Technical Writing Information Sheets
Department of Chemical Engineering
Auburn University, AL 36849
Citations and Reference Lists
All outside resources used to write your memos and reports must be credited (cited) both “inline”
(at the point of usage) and in the Reference section. Many disciplines (including engineering)
have elected to use the American Psychological Association (APA) style guide for all the written
assignments. No style guide is “better” than the other: the point of using a style guide is to stay
consistent and give credit where credit is due. This abridged version of APA was taken from the
Publication Manual of the American Psychological Association, 5e, 2001.
Citations
Any material that is directly quoted or paraphrased must be cited within the body of the paper
or report. To directly quote material is to directly employ it in its original form, for example,
looking up physical properties, equations, figures (graphs), etc. To paraphrase is to restate in
your own words a passage or text from another author or source. When paraphrasing, it is not
necessary to provide a page number or paragraph. However, inclusion of such information is
suggested if it will help the reader locate the material in extended passages or complete works.
Students are required to use parenthetical citations; this requires you to place information,
usually author and date of publication, within parentheses directly following any quoted or
paraphrased information.
The following format and examples are provided:
Case
Format
Example(s) or comments
(Paraphrased)
Work by
One Author
(Brown, 2002)
One influential study (Tung, 1982) raised
the same question.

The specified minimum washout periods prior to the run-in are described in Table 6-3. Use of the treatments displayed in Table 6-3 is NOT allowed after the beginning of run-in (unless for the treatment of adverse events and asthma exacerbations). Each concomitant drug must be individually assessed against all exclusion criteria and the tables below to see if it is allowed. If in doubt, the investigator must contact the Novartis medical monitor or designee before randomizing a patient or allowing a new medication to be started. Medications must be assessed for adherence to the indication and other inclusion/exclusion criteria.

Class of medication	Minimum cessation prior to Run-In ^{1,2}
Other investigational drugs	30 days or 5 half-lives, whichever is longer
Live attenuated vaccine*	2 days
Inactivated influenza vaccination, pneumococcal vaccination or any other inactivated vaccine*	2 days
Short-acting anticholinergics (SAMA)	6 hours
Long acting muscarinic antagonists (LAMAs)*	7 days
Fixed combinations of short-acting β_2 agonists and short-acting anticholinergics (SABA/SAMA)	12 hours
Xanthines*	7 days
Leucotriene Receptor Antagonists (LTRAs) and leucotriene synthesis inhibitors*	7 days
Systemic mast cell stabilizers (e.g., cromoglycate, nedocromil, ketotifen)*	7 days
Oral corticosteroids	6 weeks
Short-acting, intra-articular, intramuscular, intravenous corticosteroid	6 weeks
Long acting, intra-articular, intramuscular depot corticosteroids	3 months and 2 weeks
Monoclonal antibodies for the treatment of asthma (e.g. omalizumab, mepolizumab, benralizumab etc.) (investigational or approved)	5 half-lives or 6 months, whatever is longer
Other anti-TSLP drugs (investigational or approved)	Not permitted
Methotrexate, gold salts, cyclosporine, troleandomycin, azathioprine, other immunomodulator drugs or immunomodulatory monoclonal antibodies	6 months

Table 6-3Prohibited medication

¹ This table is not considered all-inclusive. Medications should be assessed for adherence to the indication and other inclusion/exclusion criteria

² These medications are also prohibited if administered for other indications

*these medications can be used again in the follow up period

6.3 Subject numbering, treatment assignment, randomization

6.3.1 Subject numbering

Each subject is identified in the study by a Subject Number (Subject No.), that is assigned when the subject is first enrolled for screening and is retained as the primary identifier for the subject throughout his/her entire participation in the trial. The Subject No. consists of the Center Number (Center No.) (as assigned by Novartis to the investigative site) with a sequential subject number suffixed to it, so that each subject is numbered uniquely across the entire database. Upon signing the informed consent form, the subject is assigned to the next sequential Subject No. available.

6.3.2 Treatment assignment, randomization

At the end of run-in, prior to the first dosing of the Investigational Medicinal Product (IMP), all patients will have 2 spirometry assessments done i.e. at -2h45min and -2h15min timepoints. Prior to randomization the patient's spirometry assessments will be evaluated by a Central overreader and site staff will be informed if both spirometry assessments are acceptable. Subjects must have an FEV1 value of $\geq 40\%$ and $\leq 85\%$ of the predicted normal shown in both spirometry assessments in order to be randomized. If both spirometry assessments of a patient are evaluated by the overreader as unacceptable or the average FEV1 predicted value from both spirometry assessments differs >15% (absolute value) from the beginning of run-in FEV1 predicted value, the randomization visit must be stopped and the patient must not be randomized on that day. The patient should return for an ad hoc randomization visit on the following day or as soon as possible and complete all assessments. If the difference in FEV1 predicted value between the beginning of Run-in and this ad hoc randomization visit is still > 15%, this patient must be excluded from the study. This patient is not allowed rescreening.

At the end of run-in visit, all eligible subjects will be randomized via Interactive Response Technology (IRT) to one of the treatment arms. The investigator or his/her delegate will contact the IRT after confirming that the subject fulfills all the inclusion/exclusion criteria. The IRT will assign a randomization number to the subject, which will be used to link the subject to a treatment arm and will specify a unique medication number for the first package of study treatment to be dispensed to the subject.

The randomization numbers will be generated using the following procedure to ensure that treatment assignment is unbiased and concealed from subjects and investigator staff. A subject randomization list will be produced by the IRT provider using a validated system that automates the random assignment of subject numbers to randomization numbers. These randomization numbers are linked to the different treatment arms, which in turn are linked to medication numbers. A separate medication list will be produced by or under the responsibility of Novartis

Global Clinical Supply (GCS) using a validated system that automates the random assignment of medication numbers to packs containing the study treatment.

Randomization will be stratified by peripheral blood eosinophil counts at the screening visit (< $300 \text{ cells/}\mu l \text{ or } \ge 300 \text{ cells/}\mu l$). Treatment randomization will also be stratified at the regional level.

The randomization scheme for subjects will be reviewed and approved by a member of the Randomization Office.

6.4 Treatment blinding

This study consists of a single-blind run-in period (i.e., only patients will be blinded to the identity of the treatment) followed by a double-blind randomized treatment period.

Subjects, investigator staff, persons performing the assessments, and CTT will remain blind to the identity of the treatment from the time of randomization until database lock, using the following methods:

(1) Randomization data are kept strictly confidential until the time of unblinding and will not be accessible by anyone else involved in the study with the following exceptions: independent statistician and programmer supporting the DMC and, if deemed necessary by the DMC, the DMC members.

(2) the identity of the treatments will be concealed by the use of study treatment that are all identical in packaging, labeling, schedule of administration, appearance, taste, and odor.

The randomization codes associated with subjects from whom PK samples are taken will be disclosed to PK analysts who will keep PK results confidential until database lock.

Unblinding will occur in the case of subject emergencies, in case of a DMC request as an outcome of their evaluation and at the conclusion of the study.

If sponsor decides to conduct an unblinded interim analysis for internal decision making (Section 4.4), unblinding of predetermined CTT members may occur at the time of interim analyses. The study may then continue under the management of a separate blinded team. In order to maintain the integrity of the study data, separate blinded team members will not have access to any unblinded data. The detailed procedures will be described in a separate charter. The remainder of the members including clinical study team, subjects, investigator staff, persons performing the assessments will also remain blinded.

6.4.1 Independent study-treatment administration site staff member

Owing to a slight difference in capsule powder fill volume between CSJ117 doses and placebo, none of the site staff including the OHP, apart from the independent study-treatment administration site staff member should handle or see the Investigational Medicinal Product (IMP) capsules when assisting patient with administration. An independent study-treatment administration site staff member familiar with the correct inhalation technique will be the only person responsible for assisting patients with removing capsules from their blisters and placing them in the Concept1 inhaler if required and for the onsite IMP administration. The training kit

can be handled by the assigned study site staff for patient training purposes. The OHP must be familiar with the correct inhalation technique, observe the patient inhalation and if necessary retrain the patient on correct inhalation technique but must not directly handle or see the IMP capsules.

(Paraphrased)
A Work by
Two Authors
(Paraphrased)
A Work by
More than Two Authors
(Brown, Greene, 1993)
(Murray et. al, 1998) [preferred]
or
(Murray, Allen, Jones, and Smith, 1998)
[also acceptable]
The results from studies that neglected
the effects of liquid surface tension and
viscosity only apply to the initial stages of
droplet impact, when these forces are
negligible (Tung, 1982).
You may either spell out the word "and"
or use the symbol "&", but be consistent.
A similar study endorsed photographic
evidence (Chandra and Avedisian, 1991).
If the work has more than two authors,
use the name of the first listed author,
followed by "et al." which is an
abbreviation for the Latin phrase "et
alias" ("and others"). Because it is Latin,
the phrase should be italicized or
underlined. Note only "al." has a period
after it.
Single-shot flash photography yields
better results than fast-motion movies
(Akao et al. 1980) are not easily
reproduced.
Substitute three or four words of the title of
the article, book, or Internet source.
(Paraphrased)
Works with No Author
(“Bridges of America,” 1997)
(Paraphrased)
Groups or
Institutions
As Authors
(The University of Iowa, 2002)
or
(Department of Human Resources
[DHR], 2002)
Note: (DHR, 2002) can be employed in
subsequent citations after a suitable
abbreviation has been established.
(Paraphrased)
Personal
Communications
(Gonzales, personal communication, May
4, 2002)
(Direct Quotes)
Specific Parts of the
Text (printed or
electronic), Quotations,
Figures, and Tables
(Hawkes, 1993, Chap. 2)
(Ginsberg and Hawthorne, 1997, p. 232)
Sometimes your sources will not be
published documents, for example, if you
use information from a telephone
conversation, E-mail, letters, memos, and
interviews. Do not include personal
communications in the Reference section
because the material is not “recoverable
data.”
If material is directly quoted, include the
page or chapter where the material was
retrieved.
Internet source. (Sinclair, ¶ 11)
In the case of Internet sources without
page numbers, cite the paragraph that
contains the information.
Reference Lists
Your second responsibility as a writer is to provide an alphabetized reference list of all in-text